See you soon = Nos vemos and Other Things We’ve Laerned at La Colmena

sólo bicis

Back in the Twin Cities, thinking about La Colmena is a very different process. Being an active participant of the day-to-day life at the house has become more difficult, as one would expect, but getting updates through our internet sites and hearing various perspectives on how things are going from talking to different people has been a new enlightening and inspiring exercise. I am still figuring out how to convey all what goes through my mind when I think of La Colmena, and I feel like I have talked about it so much that I’ve lost track of who I’ve told what. So instead of trying to make of this post a recap or final reflection, I will just write some of the things that being part of La Colmena has taught me.


Bailar=Dancing but also Bailar=Perform and challenge and explore gender roles.

What to do when the music and steps for a traditional dance form like danzón or bachata seem to be always paired up with very strict and limiting gender roles? We don’t really know yet. But we have tried dancing with whoever we feel like, adopting whichever roles we like, learning both “sides” of the dance, etc., and it has been quite fun!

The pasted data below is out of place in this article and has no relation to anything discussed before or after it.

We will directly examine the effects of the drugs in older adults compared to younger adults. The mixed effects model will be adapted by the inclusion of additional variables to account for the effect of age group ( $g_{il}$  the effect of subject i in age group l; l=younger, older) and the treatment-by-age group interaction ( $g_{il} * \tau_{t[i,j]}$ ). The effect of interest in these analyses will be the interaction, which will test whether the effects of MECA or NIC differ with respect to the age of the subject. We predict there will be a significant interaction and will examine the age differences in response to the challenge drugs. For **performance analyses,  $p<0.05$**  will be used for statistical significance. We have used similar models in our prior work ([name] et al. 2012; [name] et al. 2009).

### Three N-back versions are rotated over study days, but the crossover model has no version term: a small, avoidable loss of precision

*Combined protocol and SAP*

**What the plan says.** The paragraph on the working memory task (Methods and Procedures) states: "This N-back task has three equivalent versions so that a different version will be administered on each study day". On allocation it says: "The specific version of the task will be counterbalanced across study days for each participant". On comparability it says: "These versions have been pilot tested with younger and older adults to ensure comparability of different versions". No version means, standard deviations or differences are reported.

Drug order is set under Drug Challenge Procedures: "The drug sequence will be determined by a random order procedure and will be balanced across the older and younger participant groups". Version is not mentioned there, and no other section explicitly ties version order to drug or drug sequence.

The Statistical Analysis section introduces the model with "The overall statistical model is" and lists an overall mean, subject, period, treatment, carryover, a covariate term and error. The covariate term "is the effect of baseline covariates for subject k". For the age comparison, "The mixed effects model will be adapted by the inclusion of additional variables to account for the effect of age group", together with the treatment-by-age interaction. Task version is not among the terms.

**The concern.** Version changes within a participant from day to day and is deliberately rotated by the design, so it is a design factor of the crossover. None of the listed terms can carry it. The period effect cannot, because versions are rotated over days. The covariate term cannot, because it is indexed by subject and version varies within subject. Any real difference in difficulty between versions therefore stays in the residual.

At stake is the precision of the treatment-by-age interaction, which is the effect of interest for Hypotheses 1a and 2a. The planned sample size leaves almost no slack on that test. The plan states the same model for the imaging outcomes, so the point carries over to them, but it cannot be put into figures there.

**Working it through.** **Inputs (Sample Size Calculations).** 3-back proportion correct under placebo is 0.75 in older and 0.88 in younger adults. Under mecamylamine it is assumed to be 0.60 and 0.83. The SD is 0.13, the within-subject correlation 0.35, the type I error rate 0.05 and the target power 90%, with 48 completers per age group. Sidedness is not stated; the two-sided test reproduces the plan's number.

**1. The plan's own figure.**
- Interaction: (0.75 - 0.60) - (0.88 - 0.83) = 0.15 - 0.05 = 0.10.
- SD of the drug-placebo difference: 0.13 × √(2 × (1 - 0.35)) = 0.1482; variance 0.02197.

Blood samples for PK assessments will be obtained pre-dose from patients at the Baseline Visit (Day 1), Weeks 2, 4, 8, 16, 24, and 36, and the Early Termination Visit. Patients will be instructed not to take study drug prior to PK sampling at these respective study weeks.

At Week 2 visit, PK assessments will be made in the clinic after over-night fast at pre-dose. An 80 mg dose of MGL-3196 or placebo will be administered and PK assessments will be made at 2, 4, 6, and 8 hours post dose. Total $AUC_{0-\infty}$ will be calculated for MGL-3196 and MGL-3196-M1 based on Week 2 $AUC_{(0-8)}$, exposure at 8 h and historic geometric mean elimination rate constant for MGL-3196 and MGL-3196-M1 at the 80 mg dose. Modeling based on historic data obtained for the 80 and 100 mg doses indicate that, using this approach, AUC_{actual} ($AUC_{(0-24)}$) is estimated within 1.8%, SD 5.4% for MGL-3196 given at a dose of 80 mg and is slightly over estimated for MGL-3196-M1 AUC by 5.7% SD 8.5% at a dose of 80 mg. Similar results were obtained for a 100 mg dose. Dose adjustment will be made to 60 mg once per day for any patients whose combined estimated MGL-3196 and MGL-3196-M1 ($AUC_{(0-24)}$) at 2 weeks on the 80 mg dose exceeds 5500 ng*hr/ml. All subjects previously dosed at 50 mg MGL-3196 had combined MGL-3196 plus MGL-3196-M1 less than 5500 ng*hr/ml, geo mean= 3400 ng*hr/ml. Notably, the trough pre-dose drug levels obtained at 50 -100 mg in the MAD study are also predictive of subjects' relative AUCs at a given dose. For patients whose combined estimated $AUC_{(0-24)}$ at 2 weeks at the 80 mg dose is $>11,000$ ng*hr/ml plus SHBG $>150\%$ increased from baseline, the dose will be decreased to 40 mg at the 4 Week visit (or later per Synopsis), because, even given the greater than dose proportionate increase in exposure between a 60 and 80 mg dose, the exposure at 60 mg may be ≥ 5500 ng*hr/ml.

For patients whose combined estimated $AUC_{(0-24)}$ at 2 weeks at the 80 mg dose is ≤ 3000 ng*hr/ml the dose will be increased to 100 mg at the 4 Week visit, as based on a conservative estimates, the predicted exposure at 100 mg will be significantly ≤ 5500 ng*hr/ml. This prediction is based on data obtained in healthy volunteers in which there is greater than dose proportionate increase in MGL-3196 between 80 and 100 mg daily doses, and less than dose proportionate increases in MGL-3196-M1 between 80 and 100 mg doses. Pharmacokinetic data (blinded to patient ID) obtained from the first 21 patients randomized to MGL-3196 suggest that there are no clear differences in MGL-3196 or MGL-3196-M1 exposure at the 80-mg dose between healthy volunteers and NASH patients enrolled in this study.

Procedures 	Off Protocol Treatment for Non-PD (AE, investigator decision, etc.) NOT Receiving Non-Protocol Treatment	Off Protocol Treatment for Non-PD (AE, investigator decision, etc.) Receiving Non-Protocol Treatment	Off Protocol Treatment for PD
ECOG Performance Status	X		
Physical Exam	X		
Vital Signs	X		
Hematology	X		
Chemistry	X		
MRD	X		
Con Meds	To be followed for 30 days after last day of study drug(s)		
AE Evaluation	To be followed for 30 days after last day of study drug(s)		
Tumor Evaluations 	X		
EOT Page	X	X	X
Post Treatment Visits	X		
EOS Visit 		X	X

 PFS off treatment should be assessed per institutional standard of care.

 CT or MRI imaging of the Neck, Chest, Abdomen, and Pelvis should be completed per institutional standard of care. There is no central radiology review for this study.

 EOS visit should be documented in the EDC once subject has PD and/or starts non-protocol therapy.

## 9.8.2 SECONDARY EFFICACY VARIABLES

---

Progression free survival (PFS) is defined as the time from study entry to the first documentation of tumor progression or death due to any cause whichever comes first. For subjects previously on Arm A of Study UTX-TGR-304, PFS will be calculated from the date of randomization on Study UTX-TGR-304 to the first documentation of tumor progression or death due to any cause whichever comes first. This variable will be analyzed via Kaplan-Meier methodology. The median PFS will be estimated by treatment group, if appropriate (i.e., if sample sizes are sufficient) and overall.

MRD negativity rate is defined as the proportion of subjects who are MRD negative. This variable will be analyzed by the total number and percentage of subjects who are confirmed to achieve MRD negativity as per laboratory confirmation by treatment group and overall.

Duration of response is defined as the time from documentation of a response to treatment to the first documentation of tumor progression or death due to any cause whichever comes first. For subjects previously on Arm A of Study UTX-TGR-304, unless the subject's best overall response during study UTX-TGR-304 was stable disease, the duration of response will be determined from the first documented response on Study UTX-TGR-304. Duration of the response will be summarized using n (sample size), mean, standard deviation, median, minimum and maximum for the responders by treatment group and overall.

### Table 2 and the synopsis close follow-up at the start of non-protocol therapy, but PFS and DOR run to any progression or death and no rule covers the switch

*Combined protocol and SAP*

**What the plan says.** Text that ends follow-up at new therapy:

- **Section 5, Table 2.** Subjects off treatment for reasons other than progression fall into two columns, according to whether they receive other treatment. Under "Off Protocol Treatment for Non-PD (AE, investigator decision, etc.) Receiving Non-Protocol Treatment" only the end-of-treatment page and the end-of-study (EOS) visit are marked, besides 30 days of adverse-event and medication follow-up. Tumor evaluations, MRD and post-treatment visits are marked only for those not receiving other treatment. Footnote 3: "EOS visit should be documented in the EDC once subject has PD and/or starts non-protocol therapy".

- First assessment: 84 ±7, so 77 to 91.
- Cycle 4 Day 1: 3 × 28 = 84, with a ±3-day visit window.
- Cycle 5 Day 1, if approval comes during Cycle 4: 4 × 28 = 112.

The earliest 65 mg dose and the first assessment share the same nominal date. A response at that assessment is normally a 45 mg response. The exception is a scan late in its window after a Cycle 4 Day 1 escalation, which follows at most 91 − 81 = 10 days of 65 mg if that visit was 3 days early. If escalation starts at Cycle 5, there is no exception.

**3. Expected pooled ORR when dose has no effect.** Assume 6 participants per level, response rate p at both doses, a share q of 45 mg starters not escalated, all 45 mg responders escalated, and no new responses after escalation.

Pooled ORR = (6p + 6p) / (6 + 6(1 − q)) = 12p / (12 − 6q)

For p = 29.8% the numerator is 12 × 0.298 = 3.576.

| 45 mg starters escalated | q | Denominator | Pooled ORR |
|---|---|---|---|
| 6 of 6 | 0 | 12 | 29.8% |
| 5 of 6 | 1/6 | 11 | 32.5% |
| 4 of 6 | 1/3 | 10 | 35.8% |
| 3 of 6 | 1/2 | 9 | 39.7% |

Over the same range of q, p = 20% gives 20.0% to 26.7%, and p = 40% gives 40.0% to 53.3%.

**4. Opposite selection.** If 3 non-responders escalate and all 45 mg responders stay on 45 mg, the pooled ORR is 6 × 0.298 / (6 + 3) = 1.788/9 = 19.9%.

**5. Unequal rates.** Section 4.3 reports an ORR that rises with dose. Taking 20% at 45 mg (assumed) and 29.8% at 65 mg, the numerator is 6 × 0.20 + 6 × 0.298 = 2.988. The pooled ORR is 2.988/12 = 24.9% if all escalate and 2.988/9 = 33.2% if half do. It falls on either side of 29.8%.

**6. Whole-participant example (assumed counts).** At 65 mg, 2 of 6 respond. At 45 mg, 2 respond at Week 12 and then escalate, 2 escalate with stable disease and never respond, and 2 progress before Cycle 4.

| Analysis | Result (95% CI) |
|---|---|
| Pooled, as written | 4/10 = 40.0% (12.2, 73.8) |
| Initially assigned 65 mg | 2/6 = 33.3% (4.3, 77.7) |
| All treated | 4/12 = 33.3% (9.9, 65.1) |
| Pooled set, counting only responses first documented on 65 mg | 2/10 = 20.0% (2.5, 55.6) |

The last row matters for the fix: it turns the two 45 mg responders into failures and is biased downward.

Libros Colmena

Ahorita=Right now but actually Ahorita=In a bit

And indeed patience is essential when trying to work as a collective. It was hard not to be impatient when we were just getting started, particularly about wanting to have things–like chairs and books–that would make the space more welcoming and accommodating. However, waiting has paid off, and very quickly when I put it in perspective: Our library, which started with a couple books we brought from our houses, has now more than 5,000 books, thanks to a big donation by a Mexican professor, and the Colmena house is fully furnished, thanks to many other generous donations by friends and neighbors.

Cuaderno ColmenaBasura=Trash